# How to calculate PV of annuities for a home loan

I am trying to model investing in residential real estate vs investing fully in stock. I have a corpus of say 1M in S&P500. I also receive monthly income which will be used to either invest in this real estate or stock

Scenario 1: I buy a house and put it up on rent and sell it after 20 years. There will be mortgage that i will have to pay which will be offset by the rental income every month.For the first 15 years mortgage > rental income and then opposite. This delta will be funded with my monthly income, remaining will be invested in S&P500. How do i calculate the PV of these 2 annuities? What should be the discount factor- should it be wacc or opportunity cost of s&p500?

The alternate scenario is: I fully remain invested in S&P500. and the monthly income also remains in S&500. How do i compute PV of the monthly income? do i discount it with S&P rate or risk free rate or opportunity cost of scenario 1?

## 2 Answers

For the real estate scenario:

Calculate net cash flow by subtracting mortgage payments from rental income monthly. When the mortgage payment exceeds rental income, use your monthly income to cover the difference. Compute the PV of this stream using a rate representing your investment cost—like a weighted average cost of capital (WACC) considering borrowing costs and opportunity costs.

Invest the remaining funds in S&P500. Compute the PV of this investment stream using the opportunity cost, i.e., the expected return from S&P500.

For the scenario entirely invested in S&P500:

Compute the PV of monthly income invested in S&P500 using the expected return from S&P500 as the discount rate.

For real estate, use WACC for mortgage and income coverage, and S&P500's expected return for invested funds. For S&P500 scenario, employ the S&P500's expected return for discounting the income. Remember, these calculations rely on future projections and rates of return, which can vary. Consider risk, inflation, and other factors affecting money's future value.

• Thanks. One way to model wacc is to take how much downpayment ill do and discount that with S&P returns, and the remaining loan with interest rate of the loan. Is this correct? How do i factor in opportunity costs? FOr the scenario entirely invested in S&500: Here im confused - do i factor in S&P500 returns, or S&P500 and inflation. Also, its counterintuitive that im penalizing S&P500 investment with my income with a higher discount rate. That would skew the output towards debt based strategy as the dcf will be lower Commented Dec 20, 2023 at 21:22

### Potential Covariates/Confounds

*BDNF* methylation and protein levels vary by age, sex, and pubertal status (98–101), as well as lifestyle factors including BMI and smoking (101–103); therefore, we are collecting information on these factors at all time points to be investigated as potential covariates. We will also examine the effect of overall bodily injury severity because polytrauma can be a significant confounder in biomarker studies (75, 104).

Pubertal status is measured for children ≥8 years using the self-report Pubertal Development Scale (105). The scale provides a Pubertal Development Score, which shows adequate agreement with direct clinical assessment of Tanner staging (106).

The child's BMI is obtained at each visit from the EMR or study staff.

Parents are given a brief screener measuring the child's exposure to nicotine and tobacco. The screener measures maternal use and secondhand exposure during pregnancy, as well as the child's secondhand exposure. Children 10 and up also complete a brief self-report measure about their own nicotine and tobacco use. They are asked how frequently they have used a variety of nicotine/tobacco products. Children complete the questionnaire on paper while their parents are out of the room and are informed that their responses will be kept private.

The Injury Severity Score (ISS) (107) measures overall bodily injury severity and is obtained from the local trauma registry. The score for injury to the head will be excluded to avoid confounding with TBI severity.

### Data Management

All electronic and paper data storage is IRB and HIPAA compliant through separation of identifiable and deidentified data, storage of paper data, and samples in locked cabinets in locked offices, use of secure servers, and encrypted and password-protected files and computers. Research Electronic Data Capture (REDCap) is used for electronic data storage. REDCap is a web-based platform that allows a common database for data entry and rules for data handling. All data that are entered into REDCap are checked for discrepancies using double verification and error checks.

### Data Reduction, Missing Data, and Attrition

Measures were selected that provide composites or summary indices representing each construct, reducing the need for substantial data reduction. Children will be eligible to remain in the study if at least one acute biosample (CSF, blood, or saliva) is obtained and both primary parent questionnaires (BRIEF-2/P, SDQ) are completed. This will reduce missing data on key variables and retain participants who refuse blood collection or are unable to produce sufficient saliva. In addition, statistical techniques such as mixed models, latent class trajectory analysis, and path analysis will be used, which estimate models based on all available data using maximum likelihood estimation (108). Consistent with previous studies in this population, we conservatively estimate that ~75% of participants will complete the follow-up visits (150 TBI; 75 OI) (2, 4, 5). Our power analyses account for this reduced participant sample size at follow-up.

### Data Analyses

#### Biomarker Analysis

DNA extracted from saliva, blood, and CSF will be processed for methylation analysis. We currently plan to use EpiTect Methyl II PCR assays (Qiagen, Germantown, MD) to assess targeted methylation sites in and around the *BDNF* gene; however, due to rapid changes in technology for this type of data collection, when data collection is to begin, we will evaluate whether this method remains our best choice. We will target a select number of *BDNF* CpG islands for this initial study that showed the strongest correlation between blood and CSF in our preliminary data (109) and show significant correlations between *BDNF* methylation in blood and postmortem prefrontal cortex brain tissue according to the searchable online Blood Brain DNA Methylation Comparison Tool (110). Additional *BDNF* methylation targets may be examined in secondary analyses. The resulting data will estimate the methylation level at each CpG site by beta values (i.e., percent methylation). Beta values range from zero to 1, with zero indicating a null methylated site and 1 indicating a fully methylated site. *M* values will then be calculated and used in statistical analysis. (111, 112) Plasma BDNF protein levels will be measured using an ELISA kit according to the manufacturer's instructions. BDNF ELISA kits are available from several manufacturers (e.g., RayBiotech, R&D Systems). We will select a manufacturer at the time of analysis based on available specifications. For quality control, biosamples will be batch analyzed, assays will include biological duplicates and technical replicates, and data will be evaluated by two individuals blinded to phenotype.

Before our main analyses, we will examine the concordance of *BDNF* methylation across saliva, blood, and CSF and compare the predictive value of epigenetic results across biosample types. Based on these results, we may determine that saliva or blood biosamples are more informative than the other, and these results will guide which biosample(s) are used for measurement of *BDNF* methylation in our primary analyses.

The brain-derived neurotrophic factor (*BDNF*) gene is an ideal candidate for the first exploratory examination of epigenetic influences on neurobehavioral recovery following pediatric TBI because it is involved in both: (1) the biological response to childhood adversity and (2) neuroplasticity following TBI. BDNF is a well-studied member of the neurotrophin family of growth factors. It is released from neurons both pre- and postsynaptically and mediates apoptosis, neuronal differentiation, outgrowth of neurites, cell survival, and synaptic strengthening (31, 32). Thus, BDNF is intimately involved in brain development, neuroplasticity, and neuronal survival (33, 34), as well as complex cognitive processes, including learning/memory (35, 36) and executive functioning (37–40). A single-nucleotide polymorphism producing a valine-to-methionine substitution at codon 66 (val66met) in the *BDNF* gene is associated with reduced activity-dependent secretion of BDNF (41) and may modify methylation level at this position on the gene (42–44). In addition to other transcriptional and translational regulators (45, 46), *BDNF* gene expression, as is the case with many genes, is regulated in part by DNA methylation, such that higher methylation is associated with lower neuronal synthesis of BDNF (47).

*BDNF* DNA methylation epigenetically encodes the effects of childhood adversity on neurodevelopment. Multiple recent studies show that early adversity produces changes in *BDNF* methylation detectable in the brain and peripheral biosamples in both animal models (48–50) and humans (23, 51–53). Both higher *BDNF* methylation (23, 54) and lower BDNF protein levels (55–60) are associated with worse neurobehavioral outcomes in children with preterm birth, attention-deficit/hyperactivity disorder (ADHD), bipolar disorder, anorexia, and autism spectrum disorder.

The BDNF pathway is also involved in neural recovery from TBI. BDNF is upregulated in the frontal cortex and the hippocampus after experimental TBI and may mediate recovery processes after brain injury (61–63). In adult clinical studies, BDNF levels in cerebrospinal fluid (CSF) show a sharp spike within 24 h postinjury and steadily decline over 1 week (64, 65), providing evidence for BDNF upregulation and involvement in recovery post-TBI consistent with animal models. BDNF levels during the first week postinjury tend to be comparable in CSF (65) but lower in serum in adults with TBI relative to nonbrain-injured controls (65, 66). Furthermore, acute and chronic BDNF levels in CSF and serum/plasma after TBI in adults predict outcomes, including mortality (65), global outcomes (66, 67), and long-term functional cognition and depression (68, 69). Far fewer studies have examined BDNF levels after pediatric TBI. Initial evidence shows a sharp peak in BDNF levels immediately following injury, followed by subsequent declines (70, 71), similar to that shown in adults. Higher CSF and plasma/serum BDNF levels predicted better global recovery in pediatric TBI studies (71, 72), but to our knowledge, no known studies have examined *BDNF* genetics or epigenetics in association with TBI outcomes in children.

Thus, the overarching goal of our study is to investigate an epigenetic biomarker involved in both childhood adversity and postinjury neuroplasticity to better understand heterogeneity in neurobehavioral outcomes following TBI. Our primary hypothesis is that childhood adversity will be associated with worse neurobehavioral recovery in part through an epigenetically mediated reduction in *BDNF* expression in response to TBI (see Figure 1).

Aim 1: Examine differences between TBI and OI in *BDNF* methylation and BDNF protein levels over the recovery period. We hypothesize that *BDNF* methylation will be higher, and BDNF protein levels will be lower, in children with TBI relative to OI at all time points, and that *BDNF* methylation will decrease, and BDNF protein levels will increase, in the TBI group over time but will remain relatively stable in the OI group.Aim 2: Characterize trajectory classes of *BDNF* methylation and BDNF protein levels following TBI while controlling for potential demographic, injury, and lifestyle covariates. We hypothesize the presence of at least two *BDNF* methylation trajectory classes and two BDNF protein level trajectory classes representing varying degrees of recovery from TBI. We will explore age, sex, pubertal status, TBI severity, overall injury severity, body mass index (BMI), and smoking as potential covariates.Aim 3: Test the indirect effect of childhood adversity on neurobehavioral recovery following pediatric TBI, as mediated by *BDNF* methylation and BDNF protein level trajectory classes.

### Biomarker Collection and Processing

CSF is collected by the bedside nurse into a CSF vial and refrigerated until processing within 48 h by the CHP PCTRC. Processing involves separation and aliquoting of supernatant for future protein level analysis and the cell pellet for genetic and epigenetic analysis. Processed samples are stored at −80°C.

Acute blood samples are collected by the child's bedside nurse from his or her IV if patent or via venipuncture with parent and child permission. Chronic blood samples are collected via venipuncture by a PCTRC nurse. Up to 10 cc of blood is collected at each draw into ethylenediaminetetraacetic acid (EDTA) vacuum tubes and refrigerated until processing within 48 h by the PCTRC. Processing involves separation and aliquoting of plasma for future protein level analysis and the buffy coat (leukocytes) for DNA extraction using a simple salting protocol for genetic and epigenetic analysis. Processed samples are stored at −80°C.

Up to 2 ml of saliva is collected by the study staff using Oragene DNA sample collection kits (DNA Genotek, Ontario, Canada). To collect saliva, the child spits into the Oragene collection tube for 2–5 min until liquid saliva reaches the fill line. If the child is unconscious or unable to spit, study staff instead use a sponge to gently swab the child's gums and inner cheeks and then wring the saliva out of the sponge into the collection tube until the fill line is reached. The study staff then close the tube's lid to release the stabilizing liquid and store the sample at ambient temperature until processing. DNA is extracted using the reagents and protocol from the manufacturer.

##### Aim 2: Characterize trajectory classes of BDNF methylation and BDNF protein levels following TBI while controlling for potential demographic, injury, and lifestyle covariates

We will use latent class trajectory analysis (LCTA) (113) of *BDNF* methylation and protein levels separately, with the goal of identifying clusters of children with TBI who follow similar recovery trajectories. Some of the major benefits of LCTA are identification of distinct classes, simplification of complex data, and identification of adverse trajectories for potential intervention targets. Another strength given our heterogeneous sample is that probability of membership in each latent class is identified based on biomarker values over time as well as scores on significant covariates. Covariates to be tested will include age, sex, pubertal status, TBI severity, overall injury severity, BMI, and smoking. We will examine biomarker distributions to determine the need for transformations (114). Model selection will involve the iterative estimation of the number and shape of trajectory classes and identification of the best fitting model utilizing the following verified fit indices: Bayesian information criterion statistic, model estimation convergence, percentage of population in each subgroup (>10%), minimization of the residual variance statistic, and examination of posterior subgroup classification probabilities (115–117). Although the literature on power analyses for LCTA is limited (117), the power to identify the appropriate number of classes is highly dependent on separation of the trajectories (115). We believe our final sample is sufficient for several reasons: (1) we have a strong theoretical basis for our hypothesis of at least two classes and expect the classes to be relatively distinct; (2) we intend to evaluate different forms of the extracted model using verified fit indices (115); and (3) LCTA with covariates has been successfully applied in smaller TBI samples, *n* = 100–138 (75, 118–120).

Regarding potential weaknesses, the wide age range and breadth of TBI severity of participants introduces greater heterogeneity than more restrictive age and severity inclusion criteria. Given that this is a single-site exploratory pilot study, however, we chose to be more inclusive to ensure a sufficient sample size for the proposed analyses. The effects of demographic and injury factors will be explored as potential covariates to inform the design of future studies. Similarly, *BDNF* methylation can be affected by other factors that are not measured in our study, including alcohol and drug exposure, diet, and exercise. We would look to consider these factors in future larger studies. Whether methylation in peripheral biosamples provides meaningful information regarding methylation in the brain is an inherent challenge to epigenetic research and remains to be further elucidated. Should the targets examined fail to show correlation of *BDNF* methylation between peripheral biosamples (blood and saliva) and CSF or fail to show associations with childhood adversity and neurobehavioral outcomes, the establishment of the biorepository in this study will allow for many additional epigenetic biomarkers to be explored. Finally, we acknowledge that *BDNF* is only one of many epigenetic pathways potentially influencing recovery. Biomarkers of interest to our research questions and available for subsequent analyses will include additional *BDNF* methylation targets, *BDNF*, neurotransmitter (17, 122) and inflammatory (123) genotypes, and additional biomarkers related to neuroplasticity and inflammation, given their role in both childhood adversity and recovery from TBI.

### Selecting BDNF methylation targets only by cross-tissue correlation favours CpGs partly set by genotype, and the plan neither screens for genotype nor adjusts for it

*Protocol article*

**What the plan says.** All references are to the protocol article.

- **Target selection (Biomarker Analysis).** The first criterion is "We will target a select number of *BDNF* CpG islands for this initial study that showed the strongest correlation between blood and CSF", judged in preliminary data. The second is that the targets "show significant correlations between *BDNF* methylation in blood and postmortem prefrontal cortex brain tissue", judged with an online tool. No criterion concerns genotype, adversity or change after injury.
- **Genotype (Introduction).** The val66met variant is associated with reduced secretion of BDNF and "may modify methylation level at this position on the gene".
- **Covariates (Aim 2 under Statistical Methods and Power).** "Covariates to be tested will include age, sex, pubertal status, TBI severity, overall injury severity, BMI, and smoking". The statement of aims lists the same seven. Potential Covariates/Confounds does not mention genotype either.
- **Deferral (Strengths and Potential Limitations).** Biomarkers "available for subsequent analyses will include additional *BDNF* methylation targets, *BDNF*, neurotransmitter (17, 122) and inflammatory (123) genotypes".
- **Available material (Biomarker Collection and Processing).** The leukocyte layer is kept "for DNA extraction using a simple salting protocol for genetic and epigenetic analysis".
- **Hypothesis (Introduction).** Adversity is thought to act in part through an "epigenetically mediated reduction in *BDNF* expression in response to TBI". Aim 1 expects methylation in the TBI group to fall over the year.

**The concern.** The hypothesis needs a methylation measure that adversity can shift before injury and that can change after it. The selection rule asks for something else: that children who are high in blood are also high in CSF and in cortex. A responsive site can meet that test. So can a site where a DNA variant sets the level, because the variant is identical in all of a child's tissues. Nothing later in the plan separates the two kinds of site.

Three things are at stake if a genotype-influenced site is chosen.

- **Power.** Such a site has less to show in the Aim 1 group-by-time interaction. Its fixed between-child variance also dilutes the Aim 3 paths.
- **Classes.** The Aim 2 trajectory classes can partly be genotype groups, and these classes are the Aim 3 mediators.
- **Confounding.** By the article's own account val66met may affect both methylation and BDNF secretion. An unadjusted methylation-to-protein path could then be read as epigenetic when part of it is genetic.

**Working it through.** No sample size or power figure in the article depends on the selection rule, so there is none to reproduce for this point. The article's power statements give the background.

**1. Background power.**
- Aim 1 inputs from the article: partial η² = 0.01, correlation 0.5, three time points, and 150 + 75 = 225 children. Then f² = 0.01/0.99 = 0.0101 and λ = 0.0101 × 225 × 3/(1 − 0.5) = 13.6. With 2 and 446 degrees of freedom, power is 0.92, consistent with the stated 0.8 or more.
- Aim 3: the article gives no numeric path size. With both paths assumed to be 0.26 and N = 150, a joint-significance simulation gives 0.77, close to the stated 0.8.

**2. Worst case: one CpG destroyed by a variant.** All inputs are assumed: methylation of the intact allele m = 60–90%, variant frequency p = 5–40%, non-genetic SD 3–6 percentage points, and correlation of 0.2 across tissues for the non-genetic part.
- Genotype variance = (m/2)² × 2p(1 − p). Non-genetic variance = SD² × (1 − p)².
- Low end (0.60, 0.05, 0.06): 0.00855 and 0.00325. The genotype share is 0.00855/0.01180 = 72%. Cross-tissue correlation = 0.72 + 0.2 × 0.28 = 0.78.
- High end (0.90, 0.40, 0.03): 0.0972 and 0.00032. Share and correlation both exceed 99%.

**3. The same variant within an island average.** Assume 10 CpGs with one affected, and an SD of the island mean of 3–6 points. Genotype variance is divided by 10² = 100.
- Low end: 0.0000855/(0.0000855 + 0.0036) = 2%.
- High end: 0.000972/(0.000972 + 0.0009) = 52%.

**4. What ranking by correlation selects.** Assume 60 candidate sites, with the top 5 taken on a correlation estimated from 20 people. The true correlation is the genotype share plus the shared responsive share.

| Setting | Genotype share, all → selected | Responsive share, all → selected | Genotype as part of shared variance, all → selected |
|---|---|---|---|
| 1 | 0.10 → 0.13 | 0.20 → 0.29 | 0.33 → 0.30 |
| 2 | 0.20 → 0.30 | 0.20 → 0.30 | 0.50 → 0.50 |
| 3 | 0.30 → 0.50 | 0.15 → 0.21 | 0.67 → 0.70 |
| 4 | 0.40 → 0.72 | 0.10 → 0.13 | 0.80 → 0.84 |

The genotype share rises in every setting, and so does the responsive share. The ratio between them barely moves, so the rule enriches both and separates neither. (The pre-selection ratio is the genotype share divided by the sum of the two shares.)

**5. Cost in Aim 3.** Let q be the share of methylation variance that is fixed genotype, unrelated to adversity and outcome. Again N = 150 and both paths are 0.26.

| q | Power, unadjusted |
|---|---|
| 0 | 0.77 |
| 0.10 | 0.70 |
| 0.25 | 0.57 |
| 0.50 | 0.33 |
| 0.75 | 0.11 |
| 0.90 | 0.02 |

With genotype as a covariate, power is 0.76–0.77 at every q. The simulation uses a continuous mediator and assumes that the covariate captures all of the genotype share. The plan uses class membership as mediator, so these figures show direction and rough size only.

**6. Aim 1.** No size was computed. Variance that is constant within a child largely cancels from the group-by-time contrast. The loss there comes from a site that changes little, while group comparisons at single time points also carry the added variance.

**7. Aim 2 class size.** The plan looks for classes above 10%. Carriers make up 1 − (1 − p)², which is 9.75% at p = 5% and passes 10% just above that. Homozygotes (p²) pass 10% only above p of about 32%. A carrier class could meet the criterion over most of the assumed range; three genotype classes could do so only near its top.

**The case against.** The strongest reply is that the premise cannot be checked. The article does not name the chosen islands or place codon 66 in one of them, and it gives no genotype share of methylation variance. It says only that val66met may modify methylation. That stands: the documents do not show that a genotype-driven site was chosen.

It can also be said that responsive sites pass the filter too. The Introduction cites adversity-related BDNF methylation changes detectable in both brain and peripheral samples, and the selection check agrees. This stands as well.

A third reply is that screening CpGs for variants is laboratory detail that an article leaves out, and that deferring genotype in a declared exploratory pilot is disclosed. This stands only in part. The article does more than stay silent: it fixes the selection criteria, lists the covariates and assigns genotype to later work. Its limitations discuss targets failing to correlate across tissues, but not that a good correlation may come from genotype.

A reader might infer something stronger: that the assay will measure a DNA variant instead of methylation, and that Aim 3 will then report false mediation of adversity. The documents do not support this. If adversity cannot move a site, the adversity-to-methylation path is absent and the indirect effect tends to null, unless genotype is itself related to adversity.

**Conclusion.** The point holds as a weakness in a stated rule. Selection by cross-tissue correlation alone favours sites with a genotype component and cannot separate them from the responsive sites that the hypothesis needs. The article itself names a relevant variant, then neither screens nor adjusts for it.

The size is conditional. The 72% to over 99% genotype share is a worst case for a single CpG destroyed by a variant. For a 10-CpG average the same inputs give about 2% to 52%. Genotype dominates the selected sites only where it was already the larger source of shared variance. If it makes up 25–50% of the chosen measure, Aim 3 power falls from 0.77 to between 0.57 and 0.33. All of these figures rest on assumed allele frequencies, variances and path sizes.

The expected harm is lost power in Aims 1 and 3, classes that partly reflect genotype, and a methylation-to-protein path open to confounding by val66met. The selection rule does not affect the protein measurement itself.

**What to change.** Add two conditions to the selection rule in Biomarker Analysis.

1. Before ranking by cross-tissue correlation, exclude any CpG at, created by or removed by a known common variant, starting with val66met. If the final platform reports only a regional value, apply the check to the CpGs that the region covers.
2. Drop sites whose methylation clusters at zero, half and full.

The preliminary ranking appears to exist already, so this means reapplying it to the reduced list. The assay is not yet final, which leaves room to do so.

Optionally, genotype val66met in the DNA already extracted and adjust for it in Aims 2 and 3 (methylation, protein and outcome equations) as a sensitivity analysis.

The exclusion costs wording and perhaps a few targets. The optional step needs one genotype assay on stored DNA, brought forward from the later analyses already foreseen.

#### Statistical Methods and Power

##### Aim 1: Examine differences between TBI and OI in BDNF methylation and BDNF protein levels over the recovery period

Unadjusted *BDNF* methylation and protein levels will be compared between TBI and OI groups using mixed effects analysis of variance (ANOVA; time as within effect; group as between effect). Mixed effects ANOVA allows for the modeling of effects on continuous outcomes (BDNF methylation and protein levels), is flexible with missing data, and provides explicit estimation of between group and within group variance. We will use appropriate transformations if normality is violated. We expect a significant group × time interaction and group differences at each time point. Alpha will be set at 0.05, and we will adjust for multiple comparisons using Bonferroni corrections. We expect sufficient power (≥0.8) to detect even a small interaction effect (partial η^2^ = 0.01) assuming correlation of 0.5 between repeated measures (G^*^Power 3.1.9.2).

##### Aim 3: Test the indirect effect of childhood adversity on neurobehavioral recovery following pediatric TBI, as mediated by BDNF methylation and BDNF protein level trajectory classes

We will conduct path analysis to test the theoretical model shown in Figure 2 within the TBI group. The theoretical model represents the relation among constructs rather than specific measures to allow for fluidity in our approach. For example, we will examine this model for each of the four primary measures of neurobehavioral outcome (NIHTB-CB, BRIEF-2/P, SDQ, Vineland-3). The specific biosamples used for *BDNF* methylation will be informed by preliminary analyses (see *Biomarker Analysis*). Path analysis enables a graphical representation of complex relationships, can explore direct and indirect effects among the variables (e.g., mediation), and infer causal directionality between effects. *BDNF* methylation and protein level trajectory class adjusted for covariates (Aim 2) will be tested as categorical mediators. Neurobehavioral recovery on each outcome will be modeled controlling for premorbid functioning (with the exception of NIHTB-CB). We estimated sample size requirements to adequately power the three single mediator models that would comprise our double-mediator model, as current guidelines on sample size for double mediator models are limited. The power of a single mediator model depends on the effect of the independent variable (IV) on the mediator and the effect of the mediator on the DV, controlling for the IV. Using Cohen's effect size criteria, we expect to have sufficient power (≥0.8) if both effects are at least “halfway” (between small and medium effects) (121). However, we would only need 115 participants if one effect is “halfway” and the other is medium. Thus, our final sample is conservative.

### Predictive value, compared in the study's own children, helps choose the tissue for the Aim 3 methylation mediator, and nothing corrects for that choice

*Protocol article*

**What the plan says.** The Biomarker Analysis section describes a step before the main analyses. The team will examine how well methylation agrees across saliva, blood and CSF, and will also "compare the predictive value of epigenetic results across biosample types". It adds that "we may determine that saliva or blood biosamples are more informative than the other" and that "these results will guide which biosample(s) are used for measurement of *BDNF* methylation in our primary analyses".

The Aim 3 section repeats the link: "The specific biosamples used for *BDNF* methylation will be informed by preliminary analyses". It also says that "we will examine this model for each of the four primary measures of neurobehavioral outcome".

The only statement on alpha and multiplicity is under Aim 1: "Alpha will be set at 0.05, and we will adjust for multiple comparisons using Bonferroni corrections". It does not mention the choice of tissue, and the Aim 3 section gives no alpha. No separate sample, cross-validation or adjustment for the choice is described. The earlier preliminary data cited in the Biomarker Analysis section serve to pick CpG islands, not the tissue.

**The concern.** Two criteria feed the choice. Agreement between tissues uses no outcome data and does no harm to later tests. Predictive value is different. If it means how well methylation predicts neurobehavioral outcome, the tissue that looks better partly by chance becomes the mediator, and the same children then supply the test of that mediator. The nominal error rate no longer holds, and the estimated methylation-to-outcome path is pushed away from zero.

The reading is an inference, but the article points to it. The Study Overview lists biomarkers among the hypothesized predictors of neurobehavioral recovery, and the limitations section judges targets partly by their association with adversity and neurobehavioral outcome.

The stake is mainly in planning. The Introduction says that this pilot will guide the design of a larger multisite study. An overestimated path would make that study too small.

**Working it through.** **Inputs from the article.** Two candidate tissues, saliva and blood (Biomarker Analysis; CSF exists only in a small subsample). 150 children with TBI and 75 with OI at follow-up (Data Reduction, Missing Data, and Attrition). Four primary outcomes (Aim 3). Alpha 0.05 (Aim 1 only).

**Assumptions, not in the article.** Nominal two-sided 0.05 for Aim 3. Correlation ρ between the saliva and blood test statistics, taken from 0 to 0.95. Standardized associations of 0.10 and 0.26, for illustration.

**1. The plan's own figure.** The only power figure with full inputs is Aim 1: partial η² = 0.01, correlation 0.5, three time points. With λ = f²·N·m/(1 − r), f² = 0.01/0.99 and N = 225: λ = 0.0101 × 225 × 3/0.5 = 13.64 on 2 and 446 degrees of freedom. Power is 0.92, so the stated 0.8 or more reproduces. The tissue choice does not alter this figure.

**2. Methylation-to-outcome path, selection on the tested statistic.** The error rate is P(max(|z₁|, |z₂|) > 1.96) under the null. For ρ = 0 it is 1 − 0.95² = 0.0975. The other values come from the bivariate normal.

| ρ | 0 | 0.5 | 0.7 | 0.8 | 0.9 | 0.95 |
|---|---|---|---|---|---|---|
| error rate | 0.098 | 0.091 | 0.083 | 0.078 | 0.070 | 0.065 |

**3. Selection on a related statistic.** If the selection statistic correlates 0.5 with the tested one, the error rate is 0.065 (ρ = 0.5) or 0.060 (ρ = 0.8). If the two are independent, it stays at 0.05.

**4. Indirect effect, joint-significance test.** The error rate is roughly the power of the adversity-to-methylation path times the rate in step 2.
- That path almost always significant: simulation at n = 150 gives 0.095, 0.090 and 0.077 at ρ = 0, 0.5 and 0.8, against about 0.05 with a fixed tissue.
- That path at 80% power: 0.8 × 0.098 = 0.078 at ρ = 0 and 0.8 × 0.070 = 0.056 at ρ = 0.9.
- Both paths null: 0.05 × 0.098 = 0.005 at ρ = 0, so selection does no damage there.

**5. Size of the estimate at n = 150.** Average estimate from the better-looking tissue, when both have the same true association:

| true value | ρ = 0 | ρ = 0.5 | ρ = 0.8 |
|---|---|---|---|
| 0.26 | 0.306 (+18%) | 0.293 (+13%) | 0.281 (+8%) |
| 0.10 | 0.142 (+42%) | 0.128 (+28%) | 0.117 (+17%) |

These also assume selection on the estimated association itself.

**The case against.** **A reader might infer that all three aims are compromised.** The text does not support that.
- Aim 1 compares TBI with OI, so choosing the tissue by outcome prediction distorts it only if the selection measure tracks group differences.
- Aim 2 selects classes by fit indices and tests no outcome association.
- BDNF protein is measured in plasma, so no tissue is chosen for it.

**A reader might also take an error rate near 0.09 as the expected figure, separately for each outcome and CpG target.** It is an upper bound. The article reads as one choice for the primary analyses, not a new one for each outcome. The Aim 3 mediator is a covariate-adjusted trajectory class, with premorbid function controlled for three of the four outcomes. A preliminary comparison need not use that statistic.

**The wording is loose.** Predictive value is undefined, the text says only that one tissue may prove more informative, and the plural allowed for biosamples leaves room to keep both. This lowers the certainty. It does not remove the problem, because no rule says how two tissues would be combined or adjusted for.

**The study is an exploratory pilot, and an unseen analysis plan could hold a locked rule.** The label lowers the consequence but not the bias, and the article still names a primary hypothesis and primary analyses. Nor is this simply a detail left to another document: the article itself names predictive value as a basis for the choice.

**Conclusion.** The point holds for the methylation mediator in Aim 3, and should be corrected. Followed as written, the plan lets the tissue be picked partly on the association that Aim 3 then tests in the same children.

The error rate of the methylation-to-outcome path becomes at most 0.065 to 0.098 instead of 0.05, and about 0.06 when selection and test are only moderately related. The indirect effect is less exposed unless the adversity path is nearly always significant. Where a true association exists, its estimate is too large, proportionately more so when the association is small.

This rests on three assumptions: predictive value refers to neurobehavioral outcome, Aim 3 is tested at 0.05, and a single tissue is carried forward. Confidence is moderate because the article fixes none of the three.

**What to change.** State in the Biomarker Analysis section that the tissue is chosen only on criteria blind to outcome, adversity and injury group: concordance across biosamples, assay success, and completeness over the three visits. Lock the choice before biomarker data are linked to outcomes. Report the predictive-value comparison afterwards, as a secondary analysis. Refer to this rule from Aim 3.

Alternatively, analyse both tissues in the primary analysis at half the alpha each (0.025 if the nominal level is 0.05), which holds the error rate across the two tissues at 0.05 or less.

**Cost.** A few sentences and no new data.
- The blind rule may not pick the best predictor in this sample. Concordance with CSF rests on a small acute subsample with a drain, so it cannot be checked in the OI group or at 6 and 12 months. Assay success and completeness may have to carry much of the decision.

There are a few things to consider even before comparing the rental to alternative investments:

• Can you cash-flow the mortgage payments, insurance, and taxes if the house goes unrented for 6 months (i.e. can you keep from getting foreclosed on)?
• Do you even want to be a part-time landlord?

If you are comfortable with that risk and want to compare the rental to the S&P 500, then using the expected return of the S&P 500 as the discount rate will tell you that. If the NPV of all cash flows (including the upfront cost, rental income, maintenance, taxes, sale value, etc.) is positive, then it's expected (but not guaranteed) to be more profitable. I would also take into account the fact that the S&P is truly passive, while real estate is not. You could add some cash flow to "pay yourself" for the time required to manage the investment to account for that. Or you could use a slightly higher discount rate that the expected S&P return. There's not really a "right" answer for intangible considerations like those.

This assumes that real estate and the S&P 500 are equally risky, which may not be the case, but if the efficient use of risk is not your main concern, then using the S&P return as a discount rate is appropriate for a pure return comparison.

• Fair callourts. I want to start by purely tangible considerations, and then add in time cost. One way im thinking is to add cost of hiring an agent. That is equivalent of time value for me. How do i model efficient use of risk if i had to? Can you point me to some examples Commented Dec 20, 2023 at 21:24
• Even with an agent you will have some personal time invested, but sure, you could add in property management cost. By "efficient use of risk" I mean even if the returns for a rental are higher, there may be more risk so you have higher potential downside risk than, say the S&P 500. There's no practical way to measure the "risk" of a single rental. Commented Dec 20, 2023 at 22:03